And now governments demand cheaper and more credit when they are borrowing money to cover interests only. No capital. The result is that after the cuts already announced, peripheral countries will need a spending reduction of 30% to cover the cash deficit and interest. “Blame it on the wicked investors” who have the fastidious desire to recover their investment and request an interest that is appropriate to the risk. Outrageous.

The market, that evil entity that causes so much hatred among interventionists, reacts because it has been lied to. And reacts by selling equities and seeking protection on bonds.

Do the interventionist European States want to get rid of the alleged “dictatorship of the markets” that they claim is the problem? Perfect. Do not allow leaders to borrow again like crazy. No more deficit and they will not have to worry whether the blame is of hedge funds , Merkel, Fitch or the new U2 tour.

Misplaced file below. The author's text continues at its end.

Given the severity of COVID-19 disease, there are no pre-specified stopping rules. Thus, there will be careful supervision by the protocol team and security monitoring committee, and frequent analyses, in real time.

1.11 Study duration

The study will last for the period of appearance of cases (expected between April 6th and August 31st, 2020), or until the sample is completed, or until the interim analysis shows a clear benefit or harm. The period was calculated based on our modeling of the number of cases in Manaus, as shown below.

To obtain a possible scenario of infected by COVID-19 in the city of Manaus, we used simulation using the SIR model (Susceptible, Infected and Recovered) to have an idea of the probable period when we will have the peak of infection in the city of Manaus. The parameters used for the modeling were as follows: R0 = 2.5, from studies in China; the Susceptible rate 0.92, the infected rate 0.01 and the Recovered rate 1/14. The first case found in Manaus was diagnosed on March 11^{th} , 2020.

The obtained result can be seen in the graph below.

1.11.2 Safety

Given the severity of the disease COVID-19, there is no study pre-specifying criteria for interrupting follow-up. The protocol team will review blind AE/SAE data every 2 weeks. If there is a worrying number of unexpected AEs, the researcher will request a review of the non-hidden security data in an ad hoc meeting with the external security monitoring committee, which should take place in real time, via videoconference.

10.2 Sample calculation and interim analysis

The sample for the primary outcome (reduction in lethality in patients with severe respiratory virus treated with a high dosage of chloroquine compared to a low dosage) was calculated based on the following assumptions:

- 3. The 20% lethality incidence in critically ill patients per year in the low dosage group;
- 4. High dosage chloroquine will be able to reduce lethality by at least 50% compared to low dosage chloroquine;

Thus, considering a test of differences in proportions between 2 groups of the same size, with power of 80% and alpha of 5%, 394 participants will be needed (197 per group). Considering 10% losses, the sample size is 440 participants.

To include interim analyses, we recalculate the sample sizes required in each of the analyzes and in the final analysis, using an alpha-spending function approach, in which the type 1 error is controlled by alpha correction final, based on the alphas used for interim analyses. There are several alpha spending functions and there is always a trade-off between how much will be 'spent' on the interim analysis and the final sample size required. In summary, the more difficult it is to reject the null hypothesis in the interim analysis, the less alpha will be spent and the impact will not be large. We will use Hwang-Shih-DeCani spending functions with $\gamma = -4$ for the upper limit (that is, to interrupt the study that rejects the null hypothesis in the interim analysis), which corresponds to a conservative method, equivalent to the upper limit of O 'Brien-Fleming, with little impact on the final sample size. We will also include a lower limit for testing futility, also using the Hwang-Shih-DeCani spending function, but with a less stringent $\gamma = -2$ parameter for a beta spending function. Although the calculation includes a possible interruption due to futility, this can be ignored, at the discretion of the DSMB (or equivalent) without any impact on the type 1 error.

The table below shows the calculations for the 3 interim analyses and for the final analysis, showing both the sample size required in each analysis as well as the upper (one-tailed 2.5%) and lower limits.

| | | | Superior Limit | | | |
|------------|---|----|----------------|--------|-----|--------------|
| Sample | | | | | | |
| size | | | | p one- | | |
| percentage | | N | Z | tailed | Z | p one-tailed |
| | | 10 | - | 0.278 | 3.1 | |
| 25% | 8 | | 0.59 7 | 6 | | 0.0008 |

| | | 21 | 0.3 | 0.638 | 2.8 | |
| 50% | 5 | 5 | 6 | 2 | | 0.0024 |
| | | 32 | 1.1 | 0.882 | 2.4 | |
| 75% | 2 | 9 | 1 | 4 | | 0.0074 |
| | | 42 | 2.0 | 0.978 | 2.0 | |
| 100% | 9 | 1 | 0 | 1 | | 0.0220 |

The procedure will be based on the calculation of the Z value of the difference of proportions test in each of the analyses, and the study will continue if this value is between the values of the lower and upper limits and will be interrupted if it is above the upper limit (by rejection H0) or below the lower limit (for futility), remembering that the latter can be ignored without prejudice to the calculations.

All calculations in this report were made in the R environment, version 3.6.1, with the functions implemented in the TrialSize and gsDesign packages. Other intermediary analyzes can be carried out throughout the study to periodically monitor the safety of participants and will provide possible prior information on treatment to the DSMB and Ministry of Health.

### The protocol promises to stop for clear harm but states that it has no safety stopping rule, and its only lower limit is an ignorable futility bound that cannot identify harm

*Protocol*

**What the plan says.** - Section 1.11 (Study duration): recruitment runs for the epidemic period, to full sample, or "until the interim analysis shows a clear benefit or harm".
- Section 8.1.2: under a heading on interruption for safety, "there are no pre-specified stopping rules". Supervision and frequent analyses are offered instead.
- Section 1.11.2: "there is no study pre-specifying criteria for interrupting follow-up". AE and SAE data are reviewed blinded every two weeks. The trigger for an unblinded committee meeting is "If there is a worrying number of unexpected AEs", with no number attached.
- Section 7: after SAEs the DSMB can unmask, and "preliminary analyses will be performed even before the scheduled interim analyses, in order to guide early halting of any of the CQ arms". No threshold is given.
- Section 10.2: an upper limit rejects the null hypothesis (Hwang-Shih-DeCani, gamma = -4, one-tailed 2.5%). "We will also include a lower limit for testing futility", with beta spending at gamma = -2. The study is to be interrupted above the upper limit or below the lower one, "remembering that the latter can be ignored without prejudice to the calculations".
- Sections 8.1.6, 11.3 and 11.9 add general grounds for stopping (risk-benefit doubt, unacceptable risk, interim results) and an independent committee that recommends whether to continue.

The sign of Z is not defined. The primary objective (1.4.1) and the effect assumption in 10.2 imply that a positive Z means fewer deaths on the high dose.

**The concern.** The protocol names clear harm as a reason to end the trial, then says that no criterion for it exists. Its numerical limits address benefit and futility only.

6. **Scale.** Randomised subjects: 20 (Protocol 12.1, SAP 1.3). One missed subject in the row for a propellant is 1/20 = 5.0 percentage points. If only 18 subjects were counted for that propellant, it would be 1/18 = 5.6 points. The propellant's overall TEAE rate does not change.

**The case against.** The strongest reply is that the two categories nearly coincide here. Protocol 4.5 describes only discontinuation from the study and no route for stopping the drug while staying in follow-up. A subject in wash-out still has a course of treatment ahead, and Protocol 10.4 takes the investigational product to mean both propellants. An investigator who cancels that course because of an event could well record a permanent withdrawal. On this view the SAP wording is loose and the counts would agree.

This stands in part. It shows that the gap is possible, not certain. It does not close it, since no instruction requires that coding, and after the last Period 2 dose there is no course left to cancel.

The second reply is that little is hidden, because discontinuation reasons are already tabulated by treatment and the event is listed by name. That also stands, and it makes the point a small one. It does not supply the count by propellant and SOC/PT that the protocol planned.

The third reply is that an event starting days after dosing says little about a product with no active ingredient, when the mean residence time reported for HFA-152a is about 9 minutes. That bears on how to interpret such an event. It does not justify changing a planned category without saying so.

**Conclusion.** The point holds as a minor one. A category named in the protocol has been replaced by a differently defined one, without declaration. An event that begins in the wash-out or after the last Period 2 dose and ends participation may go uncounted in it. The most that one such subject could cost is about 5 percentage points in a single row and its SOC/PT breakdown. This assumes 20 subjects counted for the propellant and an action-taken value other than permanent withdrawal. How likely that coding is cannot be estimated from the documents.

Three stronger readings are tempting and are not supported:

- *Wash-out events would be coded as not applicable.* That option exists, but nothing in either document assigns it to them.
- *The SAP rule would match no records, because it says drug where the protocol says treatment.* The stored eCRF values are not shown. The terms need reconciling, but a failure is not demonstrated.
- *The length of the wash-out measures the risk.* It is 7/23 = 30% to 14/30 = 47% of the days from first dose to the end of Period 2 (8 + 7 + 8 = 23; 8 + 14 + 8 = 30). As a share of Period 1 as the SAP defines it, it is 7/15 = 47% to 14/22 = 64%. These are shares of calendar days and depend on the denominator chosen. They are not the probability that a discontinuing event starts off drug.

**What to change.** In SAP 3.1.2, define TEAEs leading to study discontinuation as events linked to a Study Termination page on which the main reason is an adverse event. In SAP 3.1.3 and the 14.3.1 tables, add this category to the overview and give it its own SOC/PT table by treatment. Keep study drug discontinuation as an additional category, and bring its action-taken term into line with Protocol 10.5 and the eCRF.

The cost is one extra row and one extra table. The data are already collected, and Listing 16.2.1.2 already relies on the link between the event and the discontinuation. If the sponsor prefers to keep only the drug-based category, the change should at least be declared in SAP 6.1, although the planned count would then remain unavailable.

PS: Pier Luigi Bersani, Italy’s opposition leader said to Berlusconi on Wednesday: “it’s not speculation, it’s about investors and our creditors that don’t trust us any longer”. “Investors are asking a legitimate question… how can these guys pay their debt if they don’t grow”

Further read:

European crisis, falling demand more debt

About Daniel Lacalle

Daniel Lacalle (Madrid, 1967). PhD Economist and Fund Manager. Author of bestsellers "Life In The Financial Markets" and "The Energy World Is Flat" as well as "Escape From the Central Bank Trap". Daniel Lacalle (Madrid, 1967). PhD Economist and Fund Manager. Frequent collaborator with CNBC, Bloomberg, CNN, Hedgeye, Epoch Times, Mises Institute, BBN Times, Wall Street Journal, El Español, A3 Media and 13TV. Holds the CIIA (Certified International Investment Analyst) and masters in Economic Investigation and IESE.